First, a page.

Sander, August (ouˈgŏst zänˈdər) [key], 1876–1964, Austrian photographer. During his long life Sander made a remarkable composite portrait of the German people. He began his immense work in the early 1890s, making pictures of young men who wanted mementos to give to their families before they emigrated to the United States. He opened a portrait studio in Linz (1904), but a great percentage of his precise, direct, and perceptive portraits were made in the homes and working environments of his sitters. Using large glass plates, he produced a realistic picture of the daily life and look of a vast cross-section of German society that, as a whole, is considered both a sociological and a photographic masterpiece. His subjects included country people, artisans, laborers, technicians, artists, professionals, politicians, aristocrats, and family groups of every sort, the total work comprising an extraordinary human document in which the photographer himself is particularly unobtrusive. Sander also wrote a treatise on the function of photography, Confession of Faith in Photography (1927).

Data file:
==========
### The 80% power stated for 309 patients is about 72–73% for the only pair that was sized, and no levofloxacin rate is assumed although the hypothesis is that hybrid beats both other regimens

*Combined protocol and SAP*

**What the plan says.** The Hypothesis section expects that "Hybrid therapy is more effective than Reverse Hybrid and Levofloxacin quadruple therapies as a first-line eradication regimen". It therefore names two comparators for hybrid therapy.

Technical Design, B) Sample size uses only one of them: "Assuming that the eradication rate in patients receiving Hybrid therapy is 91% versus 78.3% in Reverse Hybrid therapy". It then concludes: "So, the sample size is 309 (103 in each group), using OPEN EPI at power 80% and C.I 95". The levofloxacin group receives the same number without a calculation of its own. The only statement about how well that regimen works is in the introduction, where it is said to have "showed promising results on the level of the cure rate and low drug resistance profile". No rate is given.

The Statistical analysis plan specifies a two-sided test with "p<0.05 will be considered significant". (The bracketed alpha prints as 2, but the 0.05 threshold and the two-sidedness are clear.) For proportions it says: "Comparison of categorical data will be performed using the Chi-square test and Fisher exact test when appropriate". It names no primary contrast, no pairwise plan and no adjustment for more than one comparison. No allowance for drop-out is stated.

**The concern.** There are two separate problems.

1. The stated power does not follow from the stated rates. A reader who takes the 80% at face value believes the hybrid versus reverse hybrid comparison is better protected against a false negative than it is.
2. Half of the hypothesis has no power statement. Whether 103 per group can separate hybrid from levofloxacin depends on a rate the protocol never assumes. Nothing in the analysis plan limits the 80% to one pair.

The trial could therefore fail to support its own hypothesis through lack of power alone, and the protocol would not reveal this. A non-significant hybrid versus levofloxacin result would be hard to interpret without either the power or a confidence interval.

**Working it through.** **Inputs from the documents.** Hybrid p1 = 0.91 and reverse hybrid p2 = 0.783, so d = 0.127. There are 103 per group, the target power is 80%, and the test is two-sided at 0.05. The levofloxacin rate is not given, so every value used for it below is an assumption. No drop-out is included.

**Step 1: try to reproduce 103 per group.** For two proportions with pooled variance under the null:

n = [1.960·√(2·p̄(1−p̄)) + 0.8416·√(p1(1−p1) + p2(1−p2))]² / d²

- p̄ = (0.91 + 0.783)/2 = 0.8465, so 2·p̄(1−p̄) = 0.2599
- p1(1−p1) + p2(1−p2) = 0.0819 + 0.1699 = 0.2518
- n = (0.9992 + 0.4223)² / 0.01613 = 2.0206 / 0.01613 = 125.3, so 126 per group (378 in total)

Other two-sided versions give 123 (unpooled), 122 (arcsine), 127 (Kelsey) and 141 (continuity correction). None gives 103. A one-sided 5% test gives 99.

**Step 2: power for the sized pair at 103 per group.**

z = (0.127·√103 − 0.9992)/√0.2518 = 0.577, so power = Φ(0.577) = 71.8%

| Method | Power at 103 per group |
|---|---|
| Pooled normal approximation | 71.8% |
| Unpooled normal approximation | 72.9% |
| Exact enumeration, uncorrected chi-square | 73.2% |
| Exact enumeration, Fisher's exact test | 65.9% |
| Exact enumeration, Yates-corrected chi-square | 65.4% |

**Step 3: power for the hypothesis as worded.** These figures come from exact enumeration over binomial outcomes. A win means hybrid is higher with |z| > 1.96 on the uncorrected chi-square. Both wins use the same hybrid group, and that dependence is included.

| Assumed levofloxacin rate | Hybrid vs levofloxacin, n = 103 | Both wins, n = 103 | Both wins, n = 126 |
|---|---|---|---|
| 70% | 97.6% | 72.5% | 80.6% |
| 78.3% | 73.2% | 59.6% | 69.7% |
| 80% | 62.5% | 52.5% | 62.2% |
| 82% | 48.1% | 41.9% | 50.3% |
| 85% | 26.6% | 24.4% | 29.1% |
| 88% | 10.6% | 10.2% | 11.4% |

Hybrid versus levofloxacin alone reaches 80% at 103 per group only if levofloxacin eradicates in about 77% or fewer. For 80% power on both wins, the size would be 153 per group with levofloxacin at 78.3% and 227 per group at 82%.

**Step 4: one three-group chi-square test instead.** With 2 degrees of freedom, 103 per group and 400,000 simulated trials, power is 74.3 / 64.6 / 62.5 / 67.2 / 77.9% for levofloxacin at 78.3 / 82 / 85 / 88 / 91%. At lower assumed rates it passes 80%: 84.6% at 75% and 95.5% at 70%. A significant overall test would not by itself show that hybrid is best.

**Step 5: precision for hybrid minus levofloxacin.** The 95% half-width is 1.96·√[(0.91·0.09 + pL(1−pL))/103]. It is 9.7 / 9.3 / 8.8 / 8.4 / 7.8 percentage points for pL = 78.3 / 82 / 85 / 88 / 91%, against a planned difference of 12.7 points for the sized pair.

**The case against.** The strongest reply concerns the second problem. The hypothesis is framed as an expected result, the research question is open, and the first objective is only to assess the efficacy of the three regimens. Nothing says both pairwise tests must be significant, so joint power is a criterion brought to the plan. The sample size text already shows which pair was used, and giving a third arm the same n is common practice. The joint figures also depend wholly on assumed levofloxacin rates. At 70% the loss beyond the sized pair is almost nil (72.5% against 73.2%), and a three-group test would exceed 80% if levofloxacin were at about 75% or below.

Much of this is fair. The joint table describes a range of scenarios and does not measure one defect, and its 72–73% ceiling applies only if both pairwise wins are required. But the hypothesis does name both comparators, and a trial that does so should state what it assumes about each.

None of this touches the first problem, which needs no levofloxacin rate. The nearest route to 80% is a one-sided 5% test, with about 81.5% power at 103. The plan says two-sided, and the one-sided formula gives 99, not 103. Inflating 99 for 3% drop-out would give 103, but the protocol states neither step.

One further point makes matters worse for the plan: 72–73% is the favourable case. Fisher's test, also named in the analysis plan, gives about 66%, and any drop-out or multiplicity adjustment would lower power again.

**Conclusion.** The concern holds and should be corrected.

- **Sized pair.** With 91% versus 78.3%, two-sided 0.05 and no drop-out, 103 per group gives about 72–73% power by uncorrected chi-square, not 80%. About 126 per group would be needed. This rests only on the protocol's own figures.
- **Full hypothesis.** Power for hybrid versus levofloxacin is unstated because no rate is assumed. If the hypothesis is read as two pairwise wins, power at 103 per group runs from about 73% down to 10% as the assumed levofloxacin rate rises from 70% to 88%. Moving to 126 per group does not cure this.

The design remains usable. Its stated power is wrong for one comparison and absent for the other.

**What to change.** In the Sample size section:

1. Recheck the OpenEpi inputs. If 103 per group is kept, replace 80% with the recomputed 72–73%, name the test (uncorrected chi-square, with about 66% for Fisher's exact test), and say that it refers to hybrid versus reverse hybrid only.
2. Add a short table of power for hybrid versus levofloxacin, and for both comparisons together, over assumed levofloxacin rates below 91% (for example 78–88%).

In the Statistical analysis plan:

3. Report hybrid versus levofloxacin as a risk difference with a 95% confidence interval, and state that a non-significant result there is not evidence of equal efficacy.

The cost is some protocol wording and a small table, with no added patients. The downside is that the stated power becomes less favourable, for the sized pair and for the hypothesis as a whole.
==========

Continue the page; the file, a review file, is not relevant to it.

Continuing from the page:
See his Men without Masks: Faces of Germany, 1910–1938 (tr. 1973); G. Sander and U. Keller, ed., August Sander: Citizens of the 20th Century (1986); C. Schreier, August Sander: "In Photography There Are No Unexplained Shadows" (1997); S. Lange and M. Heiting, ed., August Sander: 1876–1964 (1999); S. Lange and G. Conrath-Scholl, August Sander: People of the 20th Century (7 vol., 2002).
The Columbia Electronic Encyclopedia, 6th ed. Copyright © 2012, Columbia University Press. All rights reserved.
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